Community infrastructure

Primarily refers to small-scale basic structures, and systems developed at the community level, that are critical for sustenance of lives and livelihoods of the population and are conceived as critical lifelines for survival of the community. These are generally low-cost and small-scale infrastructures, that may develop over time in response to the needs and aspirations of the population, and they may use both community and external resources (e.g. from NGOs, local government).


1. Community infrastructure is a fundamental first step in achieving community resilience as it relates directly to the immediate needs of population in achieving an everyday, sustainable existence.

2. Community infrastructure is often built through a co-production process involving one or more local stakeholders including communities, NGOs and government.

3. Community infrastructure is often seen to be initiated informally by people’s own efforts to address a pressing local need. As such, it may function in isolation, or be connected to the formal system in an informal manner.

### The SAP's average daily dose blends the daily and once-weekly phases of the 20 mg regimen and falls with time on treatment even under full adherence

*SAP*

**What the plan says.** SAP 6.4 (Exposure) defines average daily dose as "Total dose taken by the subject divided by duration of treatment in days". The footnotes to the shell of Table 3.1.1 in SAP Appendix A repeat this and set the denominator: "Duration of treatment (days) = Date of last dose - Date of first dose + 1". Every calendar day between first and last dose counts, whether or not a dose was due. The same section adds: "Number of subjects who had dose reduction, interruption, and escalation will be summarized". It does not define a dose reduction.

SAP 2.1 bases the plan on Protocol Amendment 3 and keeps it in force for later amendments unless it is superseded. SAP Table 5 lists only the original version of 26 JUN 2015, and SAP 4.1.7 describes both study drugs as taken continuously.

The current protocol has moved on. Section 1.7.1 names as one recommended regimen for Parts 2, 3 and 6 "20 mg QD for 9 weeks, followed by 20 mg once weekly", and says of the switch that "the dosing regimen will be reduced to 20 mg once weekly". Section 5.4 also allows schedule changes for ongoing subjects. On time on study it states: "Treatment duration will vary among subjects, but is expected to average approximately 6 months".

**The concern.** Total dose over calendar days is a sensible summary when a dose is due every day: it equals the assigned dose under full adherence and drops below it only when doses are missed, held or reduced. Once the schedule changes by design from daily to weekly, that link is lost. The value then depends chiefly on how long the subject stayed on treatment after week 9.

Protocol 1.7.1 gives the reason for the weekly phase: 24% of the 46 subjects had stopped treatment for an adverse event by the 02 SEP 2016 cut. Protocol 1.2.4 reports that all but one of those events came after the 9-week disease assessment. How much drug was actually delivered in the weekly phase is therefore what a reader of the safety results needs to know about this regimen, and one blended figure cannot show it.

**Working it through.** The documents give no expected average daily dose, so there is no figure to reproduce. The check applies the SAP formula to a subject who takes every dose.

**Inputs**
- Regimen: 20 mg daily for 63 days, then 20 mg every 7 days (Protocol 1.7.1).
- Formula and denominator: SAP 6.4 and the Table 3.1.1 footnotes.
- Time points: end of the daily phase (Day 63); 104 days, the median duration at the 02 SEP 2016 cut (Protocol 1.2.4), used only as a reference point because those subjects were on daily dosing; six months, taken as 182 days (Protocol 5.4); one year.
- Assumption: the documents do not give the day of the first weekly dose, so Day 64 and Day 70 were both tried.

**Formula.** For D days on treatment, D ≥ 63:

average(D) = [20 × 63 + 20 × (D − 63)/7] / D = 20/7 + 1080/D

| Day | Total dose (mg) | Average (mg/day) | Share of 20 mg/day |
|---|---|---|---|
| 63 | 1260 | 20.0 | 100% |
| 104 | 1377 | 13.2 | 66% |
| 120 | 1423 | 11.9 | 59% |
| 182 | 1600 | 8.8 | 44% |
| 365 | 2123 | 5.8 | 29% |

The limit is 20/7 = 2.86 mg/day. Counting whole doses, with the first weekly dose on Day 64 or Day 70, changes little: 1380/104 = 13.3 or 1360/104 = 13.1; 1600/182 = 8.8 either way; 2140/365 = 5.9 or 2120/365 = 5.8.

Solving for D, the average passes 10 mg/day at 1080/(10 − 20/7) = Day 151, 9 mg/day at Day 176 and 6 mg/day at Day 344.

4. See also "Local infrastructure".

5. ISO/TC 292 /WG5 "Community Resilience" is working on standards regarding infrastructure resilience, urban resilience, and organizational resilience. ISO/TC 268/WG6 “Smart Community Infrastructure” is working on disaster risk reduction. Findings from these groups will be incorporated in future editions of this Lexicon.


References for Note 3: a. Global Facility for Disaster Reduction and Recovery, the World Bank, the United Nations Development Programme - Headquarters and European Union (2017). Community Infrastructure, PDNA Guidelines Volume B, 213, p.3.

METI handmade school –Bangladesh

Dipshikha, a local NGO in rural Bangladesh, has been working to empower the community by providing education and training that promotes self-confidence and independence among children. Their initiative includes the Modern Education and Training Institute (METI), which offers classes and workshops for trade-oriented professions for children and young people up to age 14. The NGO's strategy is to develop knowledge and skills within the local population to maximize the use of available resources. In particular, the region's low cost of labor and the availability of resources such as earth and bamboo provide great potential for developing buildings. Dipshikha has been working with local tradesmen to improve historic building techniques and pass on their skills, transforming the image of these techniques.